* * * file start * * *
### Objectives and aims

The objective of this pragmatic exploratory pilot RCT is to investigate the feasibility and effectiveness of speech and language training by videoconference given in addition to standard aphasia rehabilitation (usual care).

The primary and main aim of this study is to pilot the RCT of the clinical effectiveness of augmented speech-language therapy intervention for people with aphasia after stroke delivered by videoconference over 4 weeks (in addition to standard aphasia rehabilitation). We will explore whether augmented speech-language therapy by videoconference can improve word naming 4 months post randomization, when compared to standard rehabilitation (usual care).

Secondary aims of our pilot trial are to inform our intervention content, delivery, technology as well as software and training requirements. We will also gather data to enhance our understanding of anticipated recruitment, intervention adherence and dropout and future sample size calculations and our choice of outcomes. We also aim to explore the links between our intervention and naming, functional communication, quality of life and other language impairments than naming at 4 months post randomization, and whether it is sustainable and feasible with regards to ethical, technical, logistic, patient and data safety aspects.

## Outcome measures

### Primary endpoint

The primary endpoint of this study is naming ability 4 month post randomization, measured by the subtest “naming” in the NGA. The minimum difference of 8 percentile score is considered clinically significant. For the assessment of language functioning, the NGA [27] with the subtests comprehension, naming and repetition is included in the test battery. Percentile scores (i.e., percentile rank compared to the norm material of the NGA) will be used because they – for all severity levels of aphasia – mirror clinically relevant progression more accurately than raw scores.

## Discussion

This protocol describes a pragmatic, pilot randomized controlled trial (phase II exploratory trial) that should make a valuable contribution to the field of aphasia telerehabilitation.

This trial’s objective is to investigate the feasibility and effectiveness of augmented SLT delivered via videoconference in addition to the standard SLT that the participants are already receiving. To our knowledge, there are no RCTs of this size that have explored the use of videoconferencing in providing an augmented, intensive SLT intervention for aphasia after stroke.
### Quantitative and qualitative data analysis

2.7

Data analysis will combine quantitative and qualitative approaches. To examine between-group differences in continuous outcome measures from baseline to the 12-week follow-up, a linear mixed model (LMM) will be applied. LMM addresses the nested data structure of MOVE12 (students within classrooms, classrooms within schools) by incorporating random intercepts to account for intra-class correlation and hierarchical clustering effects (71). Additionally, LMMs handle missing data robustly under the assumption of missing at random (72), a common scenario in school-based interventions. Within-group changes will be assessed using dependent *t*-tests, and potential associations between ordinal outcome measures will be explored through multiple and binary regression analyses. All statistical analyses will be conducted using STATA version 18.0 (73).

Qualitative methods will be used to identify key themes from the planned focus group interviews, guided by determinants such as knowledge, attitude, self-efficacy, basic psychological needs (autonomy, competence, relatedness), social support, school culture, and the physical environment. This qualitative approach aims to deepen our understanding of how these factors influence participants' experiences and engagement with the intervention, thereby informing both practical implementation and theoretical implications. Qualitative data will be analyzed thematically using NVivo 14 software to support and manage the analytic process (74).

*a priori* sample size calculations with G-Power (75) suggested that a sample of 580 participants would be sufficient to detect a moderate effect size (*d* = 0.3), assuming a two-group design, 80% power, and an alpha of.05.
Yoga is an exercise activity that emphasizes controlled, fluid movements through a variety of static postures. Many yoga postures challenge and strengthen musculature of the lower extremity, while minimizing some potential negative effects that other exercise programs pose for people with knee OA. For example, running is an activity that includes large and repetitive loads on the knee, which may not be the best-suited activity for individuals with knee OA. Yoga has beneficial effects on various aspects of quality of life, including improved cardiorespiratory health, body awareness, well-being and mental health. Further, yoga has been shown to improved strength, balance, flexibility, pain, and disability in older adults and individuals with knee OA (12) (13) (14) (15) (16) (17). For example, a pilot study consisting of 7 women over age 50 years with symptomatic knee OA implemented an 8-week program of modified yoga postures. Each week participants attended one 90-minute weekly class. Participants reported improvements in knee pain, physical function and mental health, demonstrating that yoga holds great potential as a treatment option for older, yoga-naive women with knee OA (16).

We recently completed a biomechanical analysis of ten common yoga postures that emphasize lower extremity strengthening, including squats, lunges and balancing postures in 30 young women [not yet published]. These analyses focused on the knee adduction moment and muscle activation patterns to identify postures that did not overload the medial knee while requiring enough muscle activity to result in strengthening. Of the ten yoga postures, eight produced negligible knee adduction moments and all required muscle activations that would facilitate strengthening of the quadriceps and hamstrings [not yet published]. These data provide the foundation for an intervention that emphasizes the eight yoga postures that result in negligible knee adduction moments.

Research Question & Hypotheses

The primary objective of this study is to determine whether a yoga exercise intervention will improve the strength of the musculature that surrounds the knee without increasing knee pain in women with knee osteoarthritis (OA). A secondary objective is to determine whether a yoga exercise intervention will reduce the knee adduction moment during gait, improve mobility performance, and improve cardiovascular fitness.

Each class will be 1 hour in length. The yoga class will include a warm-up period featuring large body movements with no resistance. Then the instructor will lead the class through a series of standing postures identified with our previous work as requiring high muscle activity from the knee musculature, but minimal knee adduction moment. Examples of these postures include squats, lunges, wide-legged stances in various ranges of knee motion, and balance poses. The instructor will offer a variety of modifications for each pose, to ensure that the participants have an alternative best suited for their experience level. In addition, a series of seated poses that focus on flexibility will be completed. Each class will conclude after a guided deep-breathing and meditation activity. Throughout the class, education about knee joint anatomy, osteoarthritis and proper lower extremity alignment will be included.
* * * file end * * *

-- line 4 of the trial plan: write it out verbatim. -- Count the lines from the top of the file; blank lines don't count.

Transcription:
Secondary aims of our pilot trial are to inform our intervention content, delivery, technology as well as software and training requirements. We will also gather data to enhance our understanding of anticipated recruitment, intervention adherence and dropout and future sample size calculations and our choice of outcomes. We also aim to explore the links between our intervention and naming, functional communication, quality of life and other language impairments than naming at 4 months post randomization, and whether it is sustainable and feasible with regards to ethical, technical, logistic, patient and data safety aspects.